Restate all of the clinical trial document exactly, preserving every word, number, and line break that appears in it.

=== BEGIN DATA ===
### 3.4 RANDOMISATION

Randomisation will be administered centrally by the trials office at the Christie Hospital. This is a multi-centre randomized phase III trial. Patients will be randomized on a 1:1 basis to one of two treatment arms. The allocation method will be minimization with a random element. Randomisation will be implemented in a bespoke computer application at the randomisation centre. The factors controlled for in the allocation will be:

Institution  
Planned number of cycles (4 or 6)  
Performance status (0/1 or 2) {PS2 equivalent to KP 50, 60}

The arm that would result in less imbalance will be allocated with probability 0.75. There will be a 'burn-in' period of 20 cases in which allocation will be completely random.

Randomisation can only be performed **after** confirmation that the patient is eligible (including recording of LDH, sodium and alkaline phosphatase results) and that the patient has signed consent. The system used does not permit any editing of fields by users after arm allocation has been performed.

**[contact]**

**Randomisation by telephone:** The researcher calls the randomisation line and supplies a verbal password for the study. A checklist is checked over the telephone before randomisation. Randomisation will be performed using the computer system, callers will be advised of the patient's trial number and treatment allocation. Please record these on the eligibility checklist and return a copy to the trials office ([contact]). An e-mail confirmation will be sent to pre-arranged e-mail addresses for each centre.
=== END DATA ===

### 3.4 RANDOMISATION

Randomisation will be administered centrally by the trials office at the Christie Hospital. This is a multi-centre randomized phase III trial. Patients will be randomized on a 1:1 basis to one of two treatment arms. The allocation method will be minimization with a random element. Randomisation will be implemented in a bespoke computer application at the randomisation centre. The factors controlled for in the allocation will be:

Institution  
Planned number of cycles (4 or 6)  
Performance status (0/1 or 2) {PS2 equivalent to KP 50, 60}

The arm that would result in less imbalance will be allocated with probability 0.75. There will be a 'burn-in' period of 20 cases in which allocation will be completely random.

Randomisation can only be performed **after** confirmation that the patient is eligible (including recording of LDH, sodium and alkaline phosphatase results) and that the patient has signed consent. The system used does not permit any editing of fields by users after arm allocation has been performed.

**[contact]**

**Randomisation by telephone:** The researcher calls the randomisation line and supplies a verbal password for the study. A checklist is checked over the telephone before randomisation. Randomisation will be performed using the computer system, callers will be advised of the patient's trial number and treatment allocation. Please record these on the eligibility checklist and return a copy to the trials office ([contact]). An e-mail confirmation will be sent to pre-arranged e-mail addresses for each centre.